In previous posts, I’ve talked about the eight sins that impact our efficiency – defects, overproduction, waiting, non-utilized talent, transport, inventory, motion, and extra processing (“DOWNTIME”). Add to this list Sin #9 – worry. Worry is a waste that can affect your productivity dramatically.

When you worry about things, you are not in the present. When you’re not in the present, you’re not at your productive best. In addition, worrying can cause anxiety which can turn into stress. Now think about how worry is impacting not only your productivity, but your health, as well.

Worry is a negative way of thinking. It drains you of your energy, time, and capability. To be more productive and to help you stop worrying about the things you aren’t doing, prioritize, use lists, and schedule your work. Do this daily, weekly, and monthly. The more you organize your thoughts in writing, the less chance of worry seeping into your thinking.

To help you stop worrying, here are five things you may wish to try:

  1. If you’re a self-proclaimed worrier, schedule your “worry time” for the same time every day. For instance, mid-day for 30 minutes. During this time, write down all the things that you’re worried about. The power of this exercise is that it allows you to “dump” your worries to where you can see them rather than having them clog your thinking time. When you’ve reviewed and updated your list, you can stop worrying because you’ll have a chance to review the list again tomorrow. This allows some predictability for the worrier.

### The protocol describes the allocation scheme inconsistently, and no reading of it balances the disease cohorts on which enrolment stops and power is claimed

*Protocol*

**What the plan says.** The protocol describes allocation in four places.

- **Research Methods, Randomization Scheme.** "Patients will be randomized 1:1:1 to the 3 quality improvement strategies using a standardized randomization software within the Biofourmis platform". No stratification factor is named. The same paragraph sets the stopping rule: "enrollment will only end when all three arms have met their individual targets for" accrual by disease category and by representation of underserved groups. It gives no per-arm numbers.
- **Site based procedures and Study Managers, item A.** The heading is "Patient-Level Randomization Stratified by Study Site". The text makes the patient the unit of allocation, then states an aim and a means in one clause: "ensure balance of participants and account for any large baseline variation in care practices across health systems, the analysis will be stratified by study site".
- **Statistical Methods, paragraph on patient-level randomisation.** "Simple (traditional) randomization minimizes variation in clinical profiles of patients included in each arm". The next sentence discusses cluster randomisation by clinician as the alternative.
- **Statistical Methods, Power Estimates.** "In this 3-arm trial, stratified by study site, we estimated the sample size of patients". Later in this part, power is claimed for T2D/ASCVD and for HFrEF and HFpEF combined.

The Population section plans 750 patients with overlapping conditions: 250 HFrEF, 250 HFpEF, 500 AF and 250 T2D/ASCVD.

2. Evaluate your worry list every day and ask: What on the list is solvable? What on the list is an imaginary problem? By imaginary, I mean the problem is not based in fact; it is based on an unknown prediction of some future event. If the problem is solvable, move it to your list of priority items and schedule time to work on the problem. If the problem is imaginary, strike it off your list. If you can’t strike it, keep returning to it until you convince yourself that the problem is imaginary and not solvable. Therefore, it needs to go!
  3. Accept uncertainty. This is probably very difficult for someone who worries, but it is a reality of life. Worrying about an unpredictable future is counterproductive, but planning for it is worth your time and effort. Plan for your future by creating a monthly or annual plan. Include all the uncertainties that you’re worried about and address how you will solve each one. Then work your plan.
  4. Use mindfulness to focus on the present. Be aware of your thoughts. When worry seeps in, turn to your list of priorities to gain perspective. Once there, you are able to turn off worry and focus on the task that you should be doing. This will make you more productive.
  5. Use your old worry lists as reminders of accomplishment. The worries that you’re able to strike off your list (that you created in point 1 above) are indications of progress. If they’re off your list, that means you are managing to turn destructive thoughts (worries) into constructive problem solving.

In addition to the above tips, try talking out your worry with a friend or colleague. Sometimes just talking about a problem provides much needed clarity that can lead to resolution.

Whatever you do, the trick is to funnel your worry to a solution and go from destructive worrying to constructive problem solving.